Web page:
US oil producers operating in the Eagle Ford shale in South Texas built an inventory of nearly 1,400 drilled but uncompleted (DUC) wells, said an analysis from IHS, which noted that the most promising of these wells belong to a few operators.
The IHS Energy Analysis of Drilled, but Uncompleted Wells in the Eagle Ford Shale indicates DUCs can be converted to producing assets for 65% of the cost of a new drill, significantly lowering the economics when evaluated against remaining costs.
Nearly 40% of the 1,400 DUCs are considered to have break-even costs below $30/bbl and belong to a few operators, including BHP Billiton, Chesapeake Energy Corp., Anadarko Petroleum Corp., EOG Resources Inc., ConocoPhillips, and Pioneer Natural Resources Co. Meanwhile, 33 other operators account for the rest of the Eagle Ford DUCs.
“In this low oil-price environment, operators in the Eagle Ford and other US shale plays are focused on optimizing the value of their assets and managing their costs, and these drilled but uncompleted wells enable them to do that more effectively for several reasons,” said Raoul LeBlanc, senior director of research at IHS Energy, and the lead author of the DUC analysis.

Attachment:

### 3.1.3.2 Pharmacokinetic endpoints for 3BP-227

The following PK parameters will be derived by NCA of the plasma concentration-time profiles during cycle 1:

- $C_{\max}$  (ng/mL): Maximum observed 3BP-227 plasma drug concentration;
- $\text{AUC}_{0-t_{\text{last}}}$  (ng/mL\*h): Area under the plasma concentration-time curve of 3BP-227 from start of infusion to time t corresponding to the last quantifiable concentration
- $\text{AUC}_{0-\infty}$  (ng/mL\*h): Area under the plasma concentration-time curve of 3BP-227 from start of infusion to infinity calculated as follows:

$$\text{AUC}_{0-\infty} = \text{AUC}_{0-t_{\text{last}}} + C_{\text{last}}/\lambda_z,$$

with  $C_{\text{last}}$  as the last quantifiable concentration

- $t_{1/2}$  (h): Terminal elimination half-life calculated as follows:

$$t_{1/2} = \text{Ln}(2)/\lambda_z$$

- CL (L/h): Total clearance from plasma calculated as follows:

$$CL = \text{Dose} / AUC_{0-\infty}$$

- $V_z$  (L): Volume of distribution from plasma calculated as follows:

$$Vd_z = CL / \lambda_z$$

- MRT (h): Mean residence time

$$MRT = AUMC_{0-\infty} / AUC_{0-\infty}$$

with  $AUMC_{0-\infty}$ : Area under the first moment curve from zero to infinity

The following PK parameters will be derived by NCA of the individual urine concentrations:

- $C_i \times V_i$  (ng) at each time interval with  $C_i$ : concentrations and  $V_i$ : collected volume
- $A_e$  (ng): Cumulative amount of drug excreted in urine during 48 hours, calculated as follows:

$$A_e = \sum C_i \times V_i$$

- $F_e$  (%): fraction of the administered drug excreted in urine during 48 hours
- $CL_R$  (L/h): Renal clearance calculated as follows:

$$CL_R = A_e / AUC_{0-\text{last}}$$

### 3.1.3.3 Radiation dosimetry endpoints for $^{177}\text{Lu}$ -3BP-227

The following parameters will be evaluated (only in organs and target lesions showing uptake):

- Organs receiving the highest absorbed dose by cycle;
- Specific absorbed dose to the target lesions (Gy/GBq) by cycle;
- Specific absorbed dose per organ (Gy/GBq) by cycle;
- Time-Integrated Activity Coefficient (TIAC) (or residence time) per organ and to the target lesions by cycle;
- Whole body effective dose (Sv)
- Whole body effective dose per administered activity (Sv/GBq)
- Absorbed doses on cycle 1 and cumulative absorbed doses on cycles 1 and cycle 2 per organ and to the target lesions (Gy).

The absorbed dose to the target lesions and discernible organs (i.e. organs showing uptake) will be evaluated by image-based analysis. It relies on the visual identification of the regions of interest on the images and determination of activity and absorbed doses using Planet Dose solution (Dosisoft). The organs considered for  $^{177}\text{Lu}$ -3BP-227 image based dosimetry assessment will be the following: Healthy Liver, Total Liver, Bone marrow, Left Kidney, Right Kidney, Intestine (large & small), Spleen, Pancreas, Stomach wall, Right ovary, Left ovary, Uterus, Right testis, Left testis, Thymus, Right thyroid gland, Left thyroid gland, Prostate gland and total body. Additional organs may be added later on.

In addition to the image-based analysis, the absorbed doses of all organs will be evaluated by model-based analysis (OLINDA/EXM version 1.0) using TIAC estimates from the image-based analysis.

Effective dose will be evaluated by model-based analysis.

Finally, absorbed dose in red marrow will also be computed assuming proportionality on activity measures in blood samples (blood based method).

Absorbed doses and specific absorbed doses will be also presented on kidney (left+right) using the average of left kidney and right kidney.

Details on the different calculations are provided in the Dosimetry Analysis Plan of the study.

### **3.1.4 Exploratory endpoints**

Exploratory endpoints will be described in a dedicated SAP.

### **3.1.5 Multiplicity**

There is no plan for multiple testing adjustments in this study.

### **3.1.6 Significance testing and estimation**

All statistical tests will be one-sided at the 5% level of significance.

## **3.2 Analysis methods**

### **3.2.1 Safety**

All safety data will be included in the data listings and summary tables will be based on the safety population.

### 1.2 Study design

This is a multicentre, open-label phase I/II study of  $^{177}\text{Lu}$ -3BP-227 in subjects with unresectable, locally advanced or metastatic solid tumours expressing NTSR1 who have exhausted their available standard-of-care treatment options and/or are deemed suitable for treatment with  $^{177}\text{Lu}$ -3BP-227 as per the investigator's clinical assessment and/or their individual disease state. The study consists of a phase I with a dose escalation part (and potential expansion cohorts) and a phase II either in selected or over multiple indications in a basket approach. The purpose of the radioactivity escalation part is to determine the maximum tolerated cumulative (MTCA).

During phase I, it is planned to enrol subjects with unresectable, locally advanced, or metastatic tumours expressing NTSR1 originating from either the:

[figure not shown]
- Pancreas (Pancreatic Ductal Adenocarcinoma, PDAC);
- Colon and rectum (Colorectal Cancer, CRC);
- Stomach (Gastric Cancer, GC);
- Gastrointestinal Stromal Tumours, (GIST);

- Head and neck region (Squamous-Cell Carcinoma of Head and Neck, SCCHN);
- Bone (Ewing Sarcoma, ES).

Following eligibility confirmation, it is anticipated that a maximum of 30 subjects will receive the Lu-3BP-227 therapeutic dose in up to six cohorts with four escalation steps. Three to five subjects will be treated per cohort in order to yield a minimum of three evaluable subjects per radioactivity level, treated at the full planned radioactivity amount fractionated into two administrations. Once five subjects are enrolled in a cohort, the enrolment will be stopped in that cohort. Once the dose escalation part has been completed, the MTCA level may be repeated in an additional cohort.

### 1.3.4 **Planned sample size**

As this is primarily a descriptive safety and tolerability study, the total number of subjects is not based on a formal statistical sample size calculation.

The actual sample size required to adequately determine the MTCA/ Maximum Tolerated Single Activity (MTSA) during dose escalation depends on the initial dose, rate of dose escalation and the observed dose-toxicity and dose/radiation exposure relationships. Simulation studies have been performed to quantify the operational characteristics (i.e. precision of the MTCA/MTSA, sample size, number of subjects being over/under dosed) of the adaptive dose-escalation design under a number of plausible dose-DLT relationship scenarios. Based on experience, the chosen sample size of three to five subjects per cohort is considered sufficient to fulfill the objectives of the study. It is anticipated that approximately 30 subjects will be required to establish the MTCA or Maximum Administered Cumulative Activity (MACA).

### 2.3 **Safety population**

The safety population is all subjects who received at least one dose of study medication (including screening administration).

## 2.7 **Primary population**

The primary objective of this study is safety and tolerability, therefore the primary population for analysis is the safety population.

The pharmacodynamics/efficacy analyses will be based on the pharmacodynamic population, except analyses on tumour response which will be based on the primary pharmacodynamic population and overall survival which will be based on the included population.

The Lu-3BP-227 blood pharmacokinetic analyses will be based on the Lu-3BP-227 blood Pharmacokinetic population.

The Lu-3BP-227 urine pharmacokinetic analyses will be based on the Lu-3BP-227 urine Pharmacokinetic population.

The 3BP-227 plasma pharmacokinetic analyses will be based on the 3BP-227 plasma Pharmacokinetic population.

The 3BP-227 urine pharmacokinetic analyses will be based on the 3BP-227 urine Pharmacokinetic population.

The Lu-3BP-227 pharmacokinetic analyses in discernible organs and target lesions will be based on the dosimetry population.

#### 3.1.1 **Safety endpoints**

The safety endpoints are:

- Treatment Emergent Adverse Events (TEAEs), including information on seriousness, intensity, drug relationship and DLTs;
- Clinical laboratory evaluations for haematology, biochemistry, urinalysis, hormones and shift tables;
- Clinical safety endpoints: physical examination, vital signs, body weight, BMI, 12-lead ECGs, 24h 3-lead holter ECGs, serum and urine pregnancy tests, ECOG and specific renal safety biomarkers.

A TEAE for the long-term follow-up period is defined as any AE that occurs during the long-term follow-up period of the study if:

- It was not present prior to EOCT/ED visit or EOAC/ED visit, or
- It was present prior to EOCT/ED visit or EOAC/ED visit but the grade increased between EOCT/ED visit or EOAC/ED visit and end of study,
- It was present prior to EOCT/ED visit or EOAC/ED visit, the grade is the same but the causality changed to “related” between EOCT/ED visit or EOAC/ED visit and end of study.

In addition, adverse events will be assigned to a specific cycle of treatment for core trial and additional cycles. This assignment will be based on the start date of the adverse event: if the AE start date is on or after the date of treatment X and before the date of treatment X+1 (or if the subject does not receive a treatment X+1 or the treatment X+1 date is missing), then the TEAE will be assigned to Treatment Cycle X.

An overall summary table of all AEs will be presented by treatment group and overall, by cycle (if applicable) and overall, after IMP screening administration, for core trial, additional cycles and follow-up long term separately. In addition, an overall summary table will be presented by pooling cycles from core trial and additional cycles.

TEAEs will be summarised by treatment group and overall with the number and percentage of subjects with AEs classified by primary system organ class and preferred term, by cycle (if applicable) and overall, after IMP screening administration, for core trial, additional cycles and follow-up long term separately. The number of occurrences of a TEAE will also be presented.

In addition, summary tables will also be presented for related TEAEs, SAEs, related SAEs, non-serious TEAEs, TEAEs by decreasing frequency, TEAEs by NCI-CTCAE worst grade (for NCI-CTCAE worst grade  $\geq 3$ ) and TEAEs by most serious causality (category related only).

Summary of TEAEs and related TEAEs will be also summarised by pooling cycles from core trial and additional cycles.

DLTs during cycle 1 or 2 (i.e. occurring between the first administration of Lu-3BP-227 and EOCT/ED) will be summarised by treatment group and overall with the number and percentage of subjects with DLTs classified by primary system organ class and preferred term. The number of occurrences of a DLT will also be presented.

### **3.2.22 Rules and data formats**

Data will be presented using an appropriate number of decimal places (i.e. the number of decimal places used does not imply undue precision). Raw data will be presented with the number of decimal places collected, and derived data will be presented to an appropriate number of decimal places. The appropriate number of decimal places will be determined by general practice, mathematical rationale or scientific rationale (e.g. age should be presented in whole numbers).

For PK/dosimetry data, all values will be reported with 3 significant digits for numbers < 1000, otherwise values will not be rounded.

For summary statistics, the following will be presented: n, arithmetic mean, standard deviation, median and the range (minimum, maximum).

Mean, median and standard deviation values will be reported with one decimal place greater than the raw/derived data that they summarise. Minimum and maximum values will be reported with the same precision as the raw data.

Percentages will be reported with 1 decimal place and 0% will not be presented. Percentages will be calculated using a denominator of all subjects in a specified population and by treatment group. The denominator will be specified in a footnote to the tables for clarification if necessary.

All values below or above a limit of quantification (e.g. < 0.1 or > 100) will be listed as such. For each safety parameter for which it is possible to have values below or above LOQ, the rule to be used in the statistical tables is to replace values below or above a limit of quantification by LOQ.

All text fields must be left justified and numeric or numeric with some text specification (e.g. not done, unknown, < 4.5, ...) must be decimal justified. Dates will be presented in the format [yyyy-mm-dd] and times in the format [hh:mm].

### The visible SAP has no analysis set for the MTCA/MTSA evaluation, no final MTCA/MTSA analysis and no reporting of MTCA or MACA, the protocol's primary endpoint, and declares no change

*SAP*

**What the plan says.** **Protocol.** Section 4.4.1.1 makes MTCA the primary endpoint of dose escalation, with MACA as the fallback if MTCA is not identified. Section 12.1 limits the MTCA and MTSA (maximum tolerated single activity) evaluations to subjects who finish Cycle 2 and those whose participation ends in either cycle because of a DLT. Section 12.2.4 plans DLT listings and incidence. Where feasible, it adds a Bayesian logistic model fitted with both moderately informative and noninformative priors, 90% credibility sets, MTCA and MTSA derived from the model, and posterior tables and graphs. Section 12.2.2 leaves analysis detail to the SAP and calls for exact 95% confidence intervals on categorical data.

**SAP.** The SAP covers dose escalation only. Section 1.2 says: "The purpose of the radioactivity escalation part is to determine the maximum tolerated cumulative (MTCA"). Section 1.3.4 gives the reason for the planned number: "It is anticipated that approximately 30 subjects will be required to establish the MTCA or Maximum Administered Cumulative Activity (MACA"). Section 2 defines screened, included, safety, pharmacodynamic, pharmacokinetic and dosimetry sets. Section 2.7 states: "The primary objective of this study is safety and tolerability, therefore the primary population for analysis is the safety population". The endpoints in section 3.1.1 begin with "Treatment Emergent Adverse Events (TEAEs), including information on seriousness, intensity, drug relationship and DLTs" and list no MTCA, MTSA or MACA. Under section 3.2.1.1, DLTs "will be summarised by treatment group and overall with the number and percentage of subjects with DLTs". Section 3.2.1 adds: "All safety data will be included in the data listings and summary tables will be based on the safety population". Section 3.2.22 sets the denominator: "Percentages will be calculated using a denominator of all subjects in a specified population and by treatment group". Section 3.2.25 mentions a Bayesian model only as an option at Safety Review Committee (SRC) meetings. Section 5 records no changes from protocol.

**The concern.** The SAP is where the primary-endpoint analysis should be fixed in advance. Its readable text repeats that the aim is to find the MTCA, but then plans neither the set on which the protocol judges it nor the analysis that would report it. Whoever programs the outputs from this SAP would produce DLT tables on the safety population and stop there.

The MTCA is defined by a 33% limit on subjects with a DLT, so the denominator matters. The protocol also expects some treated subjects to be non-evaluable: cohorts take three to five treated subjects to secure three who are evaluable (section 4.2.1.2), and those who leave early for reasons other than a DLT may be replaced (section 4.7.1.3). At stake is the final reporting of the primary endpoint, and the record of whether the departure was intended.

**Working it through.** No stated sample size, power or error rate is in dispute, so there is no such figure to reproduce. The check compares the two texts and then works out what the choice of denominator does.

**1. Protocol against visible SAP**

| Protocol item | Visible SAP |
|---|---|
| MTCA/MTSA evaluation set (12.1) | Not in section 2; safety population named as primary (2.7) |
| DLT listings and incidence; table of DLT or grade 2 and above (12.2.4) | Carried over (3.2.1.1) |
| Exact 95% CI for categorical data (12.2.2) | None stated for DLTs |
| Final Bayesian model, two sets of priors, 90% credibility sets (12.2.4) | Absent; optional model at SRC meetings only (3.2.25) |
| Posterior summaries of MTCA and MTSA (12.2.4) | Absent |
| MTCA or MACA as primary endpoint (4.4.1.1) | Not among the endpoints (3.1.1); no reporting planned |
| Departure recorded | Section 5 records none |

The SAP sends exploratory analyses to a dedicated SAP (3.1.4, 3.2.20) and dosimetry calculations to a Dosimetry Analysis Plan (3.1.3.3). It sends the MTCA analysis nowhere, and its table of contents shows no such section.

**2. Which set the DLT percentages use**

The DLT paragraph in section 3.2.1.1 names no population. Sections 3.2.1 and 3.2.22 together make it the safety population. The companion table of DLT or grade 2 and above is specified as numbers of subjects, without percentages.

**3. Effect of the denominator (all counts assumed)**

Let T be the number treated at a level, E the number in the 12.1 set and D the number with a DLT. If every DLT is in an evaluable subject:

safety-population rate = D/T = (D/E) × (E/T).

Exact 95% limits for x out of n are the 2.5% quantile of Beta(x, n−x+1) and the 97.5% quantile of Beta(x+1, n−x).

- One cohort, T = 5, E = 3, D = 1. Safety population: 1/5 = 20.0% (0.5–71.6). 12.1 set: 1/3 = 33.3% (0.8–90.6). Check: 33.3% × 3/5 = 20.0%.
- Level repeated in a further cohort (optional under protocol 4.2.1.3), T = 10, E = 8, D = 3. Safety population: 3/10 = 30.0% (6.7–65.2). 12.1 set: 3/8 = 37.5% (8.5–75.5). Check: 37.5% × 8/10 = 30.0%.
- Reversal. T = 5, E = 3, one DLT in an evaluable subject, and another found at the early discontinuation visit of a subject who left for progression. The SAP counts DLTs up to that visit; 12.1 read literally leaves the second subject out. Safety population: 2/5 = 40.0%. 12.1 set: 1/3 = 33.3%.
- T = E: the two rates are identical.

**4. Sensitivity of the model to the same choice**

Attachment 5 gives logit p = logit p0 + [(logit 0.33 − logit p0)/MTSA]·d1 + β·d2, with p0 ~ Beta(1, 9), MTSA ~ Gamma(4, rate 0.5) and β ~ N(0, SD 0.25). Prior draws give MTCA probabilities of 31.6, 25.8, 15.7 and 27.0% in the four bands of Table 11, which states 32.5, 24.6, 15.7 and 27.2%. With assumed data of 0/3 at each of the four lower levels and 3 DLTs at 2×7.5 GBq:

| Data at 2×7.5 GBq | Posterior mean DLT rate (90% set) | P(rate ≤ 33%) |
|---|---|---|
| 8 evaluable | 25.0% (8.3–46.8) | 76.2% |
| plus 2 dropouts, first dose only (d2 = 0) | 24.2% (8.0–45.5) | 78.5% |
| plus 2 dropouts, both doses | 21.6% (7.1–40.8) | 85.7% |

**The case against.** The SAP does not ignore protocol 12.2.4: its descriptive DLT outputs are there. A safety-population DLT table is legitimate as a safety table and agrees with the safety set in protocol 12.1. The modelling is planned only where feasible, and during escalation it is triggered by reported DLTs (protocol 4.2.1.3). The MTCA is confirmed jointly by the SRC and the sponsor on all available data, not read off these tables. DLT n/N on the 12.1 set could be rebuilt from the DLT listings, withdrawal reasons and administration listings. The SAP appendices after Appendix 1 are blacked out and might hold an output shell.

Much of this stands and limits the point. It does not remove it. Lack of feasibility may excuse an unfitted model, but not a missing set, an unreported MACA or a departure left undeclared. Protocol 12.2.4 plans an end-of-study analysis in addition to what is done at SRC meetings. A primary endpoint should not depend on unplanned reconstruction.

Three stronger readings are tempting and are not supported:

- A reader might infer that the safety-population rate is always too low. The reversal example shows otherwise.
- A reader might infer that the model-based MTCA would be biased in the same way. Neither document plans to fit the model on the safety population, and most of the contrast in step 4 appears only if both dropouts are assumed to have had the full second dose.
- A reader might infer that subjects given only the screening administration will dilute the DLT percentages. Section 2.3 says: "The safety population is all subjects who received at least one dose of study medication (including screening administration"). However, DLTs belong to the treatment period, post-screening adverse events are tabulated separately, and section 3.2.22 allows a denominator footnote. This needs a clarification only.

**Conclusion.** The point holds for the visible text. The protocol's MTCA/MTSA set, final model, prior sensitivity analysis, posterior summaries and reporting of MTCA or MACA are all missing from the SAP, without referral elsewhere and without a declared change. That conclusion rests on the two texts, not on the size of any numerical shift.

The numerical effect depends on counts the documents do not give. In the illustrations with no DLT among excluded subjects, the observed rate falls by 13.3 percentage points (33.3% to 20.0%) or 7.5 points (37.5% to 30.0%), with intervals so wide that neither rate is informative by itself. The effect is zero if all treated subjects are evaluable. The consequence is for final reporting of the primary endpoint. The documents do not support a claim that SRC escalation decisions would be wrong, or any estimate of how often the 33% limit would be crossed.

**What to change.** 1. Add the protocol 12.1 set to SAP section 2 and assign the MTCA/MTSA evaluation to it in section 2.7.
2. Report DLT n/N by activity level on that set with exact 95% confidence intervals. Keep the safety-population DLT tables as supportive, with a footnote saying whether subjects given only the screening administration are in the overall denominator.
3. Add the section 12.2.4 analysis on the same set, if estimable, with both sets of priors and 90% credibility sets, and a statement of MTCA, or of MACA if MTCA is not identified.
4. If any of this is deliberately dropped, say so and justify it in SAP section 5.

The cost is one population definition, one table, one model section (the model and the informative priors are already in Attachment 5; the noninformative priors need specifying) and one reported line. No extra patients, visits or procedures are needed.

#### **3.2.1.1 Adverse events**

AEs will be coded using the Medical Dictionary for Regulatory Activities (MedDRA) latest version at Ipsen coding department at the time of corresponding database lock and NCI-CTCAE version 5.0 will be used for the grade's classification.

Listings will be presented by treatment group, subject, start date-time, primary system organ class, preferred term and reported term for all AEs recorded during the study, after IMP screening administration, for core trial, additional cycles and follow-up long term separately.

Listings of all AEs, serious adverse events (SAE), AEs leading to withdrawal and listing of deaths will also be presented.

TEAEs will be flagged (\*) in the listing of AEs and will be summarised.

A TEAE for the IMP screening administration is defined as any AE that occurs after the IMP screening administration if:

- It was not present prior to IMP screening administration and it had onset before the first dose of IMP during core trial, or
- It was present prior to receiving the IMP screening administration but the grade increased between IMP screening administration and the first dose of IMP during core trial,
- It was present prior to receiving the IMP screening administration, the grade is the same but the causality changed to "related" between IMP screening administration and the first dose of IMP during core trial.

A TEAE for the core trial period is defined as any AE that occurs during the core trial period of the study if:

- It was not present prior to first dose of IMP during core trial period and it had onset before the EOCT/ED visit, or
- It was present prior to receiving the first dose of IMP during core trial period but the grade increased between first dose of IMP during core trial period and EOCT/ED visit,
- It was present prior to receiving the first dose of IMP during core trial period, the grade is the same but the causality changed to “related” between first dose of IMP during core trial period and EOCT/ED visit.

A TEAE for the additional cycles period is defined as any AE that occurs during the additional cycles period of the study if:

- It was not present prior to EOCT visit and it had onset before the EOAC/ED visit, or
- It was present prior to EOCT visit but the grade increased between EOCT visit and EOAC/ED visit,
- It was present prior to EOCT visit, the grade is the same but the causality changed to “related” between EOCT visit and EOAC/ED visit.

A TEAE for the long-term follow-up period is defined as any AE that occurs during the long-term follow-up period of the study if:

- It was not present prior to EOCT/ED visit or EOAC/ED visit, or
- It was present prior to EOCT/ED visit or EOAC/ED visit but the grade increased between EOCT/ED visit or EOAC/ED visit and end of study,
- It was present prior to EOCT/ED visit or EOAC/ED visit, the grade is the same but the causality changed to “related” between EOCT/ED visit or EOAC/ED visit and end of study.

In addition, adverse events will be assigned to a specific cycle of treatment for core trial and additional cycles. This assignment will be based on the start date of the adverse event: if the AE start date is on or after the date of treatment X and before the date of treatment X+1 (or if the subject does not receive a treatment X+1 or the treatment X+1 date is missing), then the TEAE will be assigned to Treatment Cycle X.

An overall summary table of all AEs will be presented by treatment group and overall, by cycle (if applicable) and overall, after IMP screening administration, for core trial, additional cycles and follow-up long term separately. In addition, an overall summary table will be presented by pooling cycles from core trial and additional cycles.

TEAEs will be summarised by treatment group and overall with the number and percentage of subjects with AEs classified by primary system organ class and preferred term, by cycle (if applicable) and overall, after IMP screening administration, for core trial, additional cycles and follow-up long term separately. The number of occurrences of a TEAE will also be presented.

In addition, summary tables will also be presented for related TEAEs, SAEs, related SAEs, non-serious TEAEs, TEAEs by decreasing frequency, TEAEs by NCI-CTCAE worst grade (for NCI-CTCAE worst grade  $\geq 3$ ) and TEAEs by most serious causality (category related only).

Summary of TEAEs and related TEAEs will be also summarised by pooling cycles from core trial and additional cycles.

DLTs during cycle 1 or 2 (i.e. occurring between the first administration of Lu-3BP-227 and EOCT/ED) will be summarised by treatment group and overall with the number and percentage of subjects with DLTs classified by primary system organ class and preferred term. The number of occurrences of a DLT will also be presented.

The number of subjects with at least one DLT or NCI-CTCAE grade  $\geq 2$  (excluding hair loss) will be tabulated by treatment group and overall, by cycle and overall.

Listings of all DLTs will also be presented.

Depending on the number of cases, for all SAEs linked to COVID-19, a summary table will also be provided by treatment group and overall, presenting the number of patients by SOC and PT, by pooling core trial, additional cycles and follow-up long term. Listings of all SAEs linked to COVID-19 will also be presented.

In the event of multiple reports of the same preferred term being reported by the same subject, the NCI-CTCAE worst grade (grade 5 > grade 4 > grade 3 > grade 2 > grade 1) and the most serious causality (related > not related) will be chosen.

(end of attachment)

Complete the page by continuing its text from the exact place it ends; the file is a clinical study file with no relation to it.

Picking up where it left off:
“First, the drilling costs of these wells were already incurred by operators prior to 2015, and the completion costs—which comprise the majority of well costs—can be negotiated at a cheaper rate since completion crews are now both available and available at cheaper rates,” LeBlanc said. “Second, if completion costs are fairly consistent in the play, then it stands to reason that wells with higher production will yield better returns on capital.”
The DUC inventory is driven by the drilling sector outpacing the completion industry, the IHS analysis noted. As the rate of new wells drilled in the play falls, completion crews will be able to convert more wells to alleviate the DUC backlog.
The DUC inventory is comprised of wells with varying production expectations. Given differences among companies, the pace of DUC conversions will vary by operator.
“The more desirable DUC wells are located in the northeast core sub-region of the Eagle Ford shale play, so operators such as EOG Resources, BHP Billiton, and ConocoPhillips have significant financial flexibility and greater options,” said Robert Fryklund, chief upstream strategist at IHS Energy and a co-author of the DUC analysis.
He also noted that some operators who complete lower-productivity DUCs in the Eagle Ford west area might delay completions until oil prices rebound, Fryklund said.
He believes the Eagle Ford DUC wedge production alone could generate an additional 180,000 b/d of oil in the second half, which would be 14% of the play’s production of 1.25 million b/d/year.
“This further supports our IHS view that oil price fundamentals will face headwinds despite the collapsing rig count, and that a material price increase could lead to a supply response in late 2015 and 2016,” Fryklund said.